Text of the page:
After its well known ‘growth-share matrix
the Boston Consulting Group
subsequently developed another, much less widely reported, matrix which approached the `economies of scale' decision rather more directly. This is their `Advantage Matrix
, also in the form of a quadrant (four boxes) but which takes as its `axes' the two contrasting `alternatives', `economies of scale' (described by them as `potential size of advantage') against `differentiation' (shown as `number of approaches to achieving advantage'). In essence, the former category covers the approach described in the more popular (Boston) growth-share matrix
, while the latter represents the approach (described by Michael Porter
) of `differentiating' products so that they do not compete head-on with their competitors.
- Volume business. In this case there are considerable economies of scale, but few opportunities for differentiation. This is the classic situation in which organizations strive for economies of scale by becoming the volume, and hence cost, leader. Examples are volume cars and consumer electronics.
- Stalemated business. Here there is neither the opportunity for differentiation nor economies of scale; examples are textiles and shipbuilding. The main means of competition, therefore, has been reducing the `factor costs' (mainly those of labour) by moving to locations where these costs are lower, even to different countries in the developing world.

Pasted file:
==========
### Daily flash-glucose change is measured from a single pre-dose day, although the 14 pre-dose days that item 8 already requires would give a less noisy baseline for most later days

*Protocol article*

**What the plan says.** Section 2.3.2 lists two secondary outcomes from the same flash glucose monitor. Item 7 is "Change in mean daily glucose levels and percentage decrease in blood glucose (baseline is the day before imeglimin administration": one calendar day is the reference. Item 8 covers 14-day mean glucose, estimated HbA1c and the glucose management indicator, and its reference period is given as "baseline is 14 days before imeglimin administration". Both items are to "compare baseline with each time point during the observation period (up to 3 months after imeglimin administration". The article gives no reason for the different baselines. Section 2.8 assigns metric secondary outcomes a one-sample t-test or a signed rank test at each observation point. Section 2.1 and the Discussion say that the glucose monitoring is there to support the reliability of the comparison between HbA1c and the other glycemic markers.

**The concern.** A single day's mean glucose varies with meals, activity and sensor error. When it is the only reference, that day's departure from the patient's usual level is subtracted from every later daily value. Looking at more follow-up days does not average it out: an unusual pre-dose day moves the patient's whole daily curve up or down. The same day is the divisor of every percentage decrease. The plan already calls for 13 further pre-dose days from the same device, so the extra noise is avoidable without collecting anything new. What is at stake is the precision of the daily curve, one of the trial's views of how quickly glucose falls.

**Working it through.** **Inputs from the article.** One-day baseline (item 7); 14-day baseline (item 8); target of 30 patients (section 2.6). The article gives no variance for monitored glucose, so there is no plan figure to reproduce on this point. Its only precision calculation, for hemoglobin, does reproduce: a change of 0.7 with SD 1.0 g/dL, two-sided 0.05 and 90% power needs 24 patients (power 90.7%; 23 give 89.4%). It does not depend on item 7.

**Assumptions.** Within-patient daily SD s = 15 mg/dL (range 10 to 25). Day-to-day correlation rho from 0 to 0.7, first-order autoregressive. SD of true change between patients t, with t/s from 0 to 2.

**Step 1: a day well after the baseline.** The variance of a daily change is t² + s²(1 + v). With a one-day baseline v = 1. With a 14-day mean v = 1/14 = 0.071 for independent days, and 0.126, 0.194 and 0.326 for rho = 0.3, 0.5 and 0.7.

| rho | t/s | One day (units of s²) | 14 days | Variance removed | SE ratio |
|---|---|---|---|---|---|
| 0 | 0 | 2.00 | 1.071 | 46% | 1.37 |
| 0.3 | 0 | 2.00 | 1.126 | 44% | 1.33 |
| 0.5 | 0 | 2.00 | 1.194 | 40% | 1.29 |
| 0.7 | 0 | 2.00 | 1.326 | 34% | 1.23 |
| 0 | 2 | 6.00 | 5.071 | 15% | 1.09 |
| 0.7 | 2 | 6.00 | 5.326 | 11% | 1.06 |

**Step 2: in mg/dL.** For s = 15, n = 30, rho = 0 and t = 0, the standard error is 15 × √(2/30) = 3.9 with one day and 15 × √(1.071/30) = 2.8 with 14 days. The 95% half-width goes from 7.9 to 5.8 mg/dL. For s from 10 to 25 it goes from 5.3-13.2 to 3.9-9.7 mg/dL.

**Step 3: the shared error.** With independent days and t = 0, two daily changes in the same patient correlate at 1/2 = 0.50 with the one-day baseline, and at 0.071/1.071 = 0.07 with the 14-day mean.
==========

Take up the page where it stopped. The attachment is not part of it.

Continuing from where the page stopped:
- Specialized business. These businesses gain benefits from both economies of scale and differentiation (often characterized by experience effects in their own, differentiated, segment); examples being branded foods and cosmetics. The main strategies are focus and segment leadership.
- Fragmented business. These organizations also gain benefit from differentiation, particularly in the services sector, but little from economies of scale; examples being restaurants and job-shop engineering. Competition may be minimized by innovatory differentiation.
Apart from the fact that it has not suffered as badly at the hands of later popularizers, the particular advantage of this matrix is that it highlights the assumptions that are hidden in
the Boston Matrix. It may also give a better feel for the optimum strategy and the likely profits, but it does not give any feel for the cashflow, which was the main feature of the original matrix.
M. E. Porter, 'Competitive Strategy' (Free Press, 1980)